‘Go in small with clear-eyed expectations’: How a crop of startups are trying to make for-profit local news work

local news

An unlikely trend is developing in the media industry: people think they can make real money from local news.

It’s happening in different formats and in different locations. Axios will release newsletters in four markets early next year. David Plotz, formerly the CEO of Atlas Obscura and editor-in-chief of Slate, is launching a podcast company called City Cast, which will produce local news audio shows in the hopes of pooling them together to better sell ads. At Patch, the hyperlocal publisher, revenue is up 30% year over year, buoyed by direct sales amid greater reader interest about what is happening in communities, from coronavirus updates to info about polling locations.

Not much has changed about the economics of local news. It’s still a slog. But executives in the space say they see an opportunity — and an audience begging for news. “The only route that we could see for local to work would be to go in relatively small with clear-eyed expectations and then only build up as your presence, readership and revenue builds up,” said Axios CEO Jim VandeHei. 

Axios, which WSJ reported is on track to turn a profit this year on about $58 million in revenue, will make newsletters for Minneapolis-St. Paul, Tampa-St. Petersburg, Denver, and Des Moines. The company is looking to mirror its national strategy, hiring plugged-in reporters to break news and cover an array of topics important to each individual city’s business leaders: tech, politics, industry, real estate and education.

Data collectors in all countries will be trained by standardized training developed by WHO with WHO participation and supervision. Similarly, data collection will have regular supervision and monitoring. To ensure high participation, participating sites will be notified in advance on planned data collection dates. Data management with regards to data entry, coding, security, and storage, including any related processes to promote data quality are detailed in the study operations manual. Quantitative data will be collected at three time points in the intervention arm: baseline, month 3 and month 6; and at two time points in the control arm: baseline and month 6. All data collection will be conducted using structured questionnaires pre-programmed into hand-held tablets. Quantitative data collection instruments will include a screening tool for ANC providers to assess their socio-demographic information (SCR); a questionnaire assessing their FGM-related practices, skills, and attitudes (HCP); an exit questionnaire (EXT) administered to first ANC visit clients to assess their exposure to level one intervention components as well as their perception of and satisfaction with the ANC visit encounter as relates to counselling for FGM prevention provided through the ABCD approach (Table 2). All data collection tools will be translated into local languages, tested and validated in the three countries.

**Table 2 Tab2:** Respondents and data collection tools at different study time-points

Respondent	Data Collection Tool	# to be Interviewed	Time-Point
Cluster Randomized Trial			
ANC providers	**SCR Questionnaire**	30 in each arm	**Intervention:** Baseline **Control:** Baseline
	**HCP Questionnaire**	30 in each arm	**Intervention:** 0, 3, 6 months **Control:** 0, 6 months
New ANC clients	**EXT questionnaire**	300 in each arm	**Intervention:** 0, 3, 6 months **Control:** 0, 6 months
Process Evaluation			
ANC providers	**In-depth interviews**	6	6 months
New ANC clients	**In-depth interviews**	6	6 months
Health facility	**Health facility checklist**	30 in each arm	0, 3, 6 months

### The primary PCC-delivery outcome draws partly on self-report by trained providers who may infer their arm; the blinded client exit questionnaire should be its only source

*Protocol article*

VandeHei said Axios will be able to see relatively quickly if the project can reach profitability. If it works in one city, he said, it will probably work in others. “The reason you could make a relatively small SWAT team approach work is if you don’t have all the costs of being a sole proprietor: physical buildings, technology, creating brand awareness, or worrying about distribution,” he said. The plan is to be entirely advertising dependent and sell to Axios’ roster of national advertisers who want to better reach local audiences.

Smaller markets might only be able to generate single digit millions in business, VandeHei said. But the opportunity is to make small, targeted investments geared towards fast profitability (and eventually group multiple cities together to better sell to advertisers). If the system works, “We’ll know fast,” VandeHei added.

For years, the conversation about local news has been almost entirely a dismal one. Regional newspapers have been the hardest hit by the changing economics of the news business, first the switch from print to digital and then the rise of Facebook and Google and the deterioration of the online advertising market. Newspapers across the country have shut down (1,800 since 2004, according to a recent report by Penny Abernathy), hedge funds and private equity firms have tried to squeeze value from others, and now coronavirus has led to tens of thousands of layoffs and furloughs. Last month, Salt Lake City joined the growing roster of American cities that will no longer have a daily newspaper. 

The implications are stark: misinformed communities, news deserts across the country (a void often filled with nefarious practitioners), the lack of accountability for local leaders, the proliferation of pay-to-play news, and more government waste. VandeHei said he hoped the Axios model could provide some hope that there’s a way to create a sustainable local news operation from the ground up. “It could help journalism in a very significant way, it helps become part of a cure of an illness, and it could be a very good business,” he said.